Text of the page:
However, it arguably was the quick agreement on the next EU budget and particularly the €750bn NextGenerationEU recovery fund in July that cemented the idea that Europe can get its act together (although the ratification process may still face some hurdles). This decision came on top of earlier agreements, such as the SURE fund to support member states. This result, we would emphasize, is no small feat and Germany played a decisive role here once again.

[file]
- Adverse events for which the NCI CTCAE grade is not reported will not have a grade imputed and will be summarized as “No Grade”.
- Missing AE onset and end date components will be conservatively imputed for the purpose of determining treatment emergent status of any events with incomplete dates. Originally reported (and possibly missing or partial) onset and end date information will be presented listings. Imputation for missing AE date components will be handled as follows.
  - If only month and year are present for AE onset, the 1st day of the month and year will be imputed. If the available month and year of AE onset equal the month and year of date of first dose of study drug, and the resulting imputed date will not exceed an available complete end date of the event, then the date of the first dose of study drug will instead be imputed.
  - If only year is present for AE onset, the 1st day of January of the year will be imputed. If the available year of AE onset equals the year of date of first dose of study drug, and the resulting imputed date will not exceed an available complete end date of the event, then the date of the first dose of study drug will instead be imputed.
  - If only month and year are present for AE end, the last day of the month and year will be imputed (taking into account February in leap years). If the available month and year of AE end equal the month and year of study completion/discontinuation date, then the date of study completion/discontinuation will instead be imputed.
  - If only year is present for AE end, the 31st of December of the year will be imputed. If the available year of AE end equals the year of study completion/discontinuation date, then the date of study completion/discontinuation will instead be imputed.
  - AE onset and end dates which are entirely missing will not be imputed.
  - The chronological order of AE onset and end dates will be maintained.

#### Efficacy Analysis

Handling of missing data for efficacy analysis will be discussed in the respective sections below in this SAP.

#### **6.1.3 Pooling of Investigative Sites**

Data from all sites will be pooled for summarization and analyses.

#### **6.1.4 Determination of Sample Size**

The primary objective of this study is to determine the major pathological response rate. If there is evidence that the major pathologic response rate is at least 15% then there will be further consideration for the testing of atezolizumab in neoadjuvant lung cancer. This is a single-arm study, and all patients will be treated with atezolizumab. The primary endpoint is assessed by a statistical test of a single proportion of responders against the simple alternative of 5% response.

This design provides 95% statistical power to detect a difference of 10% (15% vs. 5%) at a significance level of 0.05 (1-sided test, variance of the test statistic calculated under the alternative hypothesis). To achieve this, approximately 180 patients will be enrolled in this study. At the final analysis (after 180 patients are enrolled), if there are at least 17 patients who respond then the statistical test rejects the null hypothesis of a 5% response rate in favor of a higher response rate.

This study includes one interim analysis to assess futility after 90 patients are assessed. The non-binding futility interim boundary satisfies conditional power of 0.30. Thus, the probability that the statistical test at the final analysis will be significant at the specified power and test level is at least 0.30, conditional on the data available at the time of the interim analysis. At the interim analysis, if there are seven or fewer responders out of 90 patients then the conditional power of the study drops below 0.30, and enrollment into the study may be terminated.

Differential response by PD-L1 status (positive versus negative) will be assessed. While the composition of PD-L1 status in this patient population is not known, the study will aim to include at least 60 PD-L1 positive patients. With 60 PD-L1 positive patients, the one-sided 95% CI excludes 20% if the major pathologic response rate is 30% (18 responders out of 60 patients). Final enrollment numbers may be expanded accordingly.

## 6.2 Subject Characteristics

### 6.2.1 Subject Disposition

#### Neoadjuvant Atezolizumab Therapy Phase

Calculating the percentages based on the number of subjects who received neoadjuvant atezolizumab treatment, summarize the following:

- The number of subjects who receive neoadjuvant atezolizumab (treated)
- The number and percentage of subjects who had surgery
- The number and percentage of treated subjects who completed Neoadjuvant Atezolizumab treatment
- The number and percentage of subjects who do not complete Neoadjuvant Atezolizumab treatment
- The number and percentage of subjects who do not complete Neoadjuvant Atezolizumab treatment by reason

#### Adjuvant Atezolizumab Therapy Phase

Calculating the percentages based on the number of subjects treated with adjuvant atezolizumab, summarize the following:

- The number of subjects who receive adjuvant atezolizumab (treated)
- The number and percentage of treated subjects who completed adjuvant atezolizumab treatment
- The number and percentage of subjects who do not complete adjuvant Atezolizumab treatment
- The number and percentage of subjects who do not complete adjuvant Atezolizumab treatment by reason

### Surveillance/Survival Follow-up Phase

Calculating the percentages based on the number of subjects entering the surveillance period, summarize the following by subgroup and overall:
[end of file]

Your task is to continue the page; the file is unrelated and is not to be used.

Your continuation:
What is also notable, but certainly ‘less visible’ is the changing role of the Commission and the EU in shaping structural economic policy. As a general observation, it appears that the Commission is gradually shifting away from a rather dogmatic and theoretical ‘neoliberal’ view of the world – which has been a key driver of competition, flexible markets (does anyone remember ‘Lisbon’?) and trade policy in the past decades – towards a more ‘hands-on’ or practical approach to nowadays challenges. This is demonstrated by its focus on the digital society, climate change and the energy transition, where the EU has been working on a comprehensive vision of the future as well as actual policies to achieve its goals. The European Fund for Strategic Investments, which already built on its predecessor of the Juncker Plan and under which some €400bn worth of investments were made through EU-provided guarantees, is now being seamlessly morphed into the broader InvestEU programme. The initial focus on digital and physical infrastructure is being broadened as well as deepened: sustainable infrastructure, research, innovation and digitization, small and medium businesses; and social investment and skills. InvestEU is expected to mobilize at least €650 billion in additional investment between 2021 and 2027.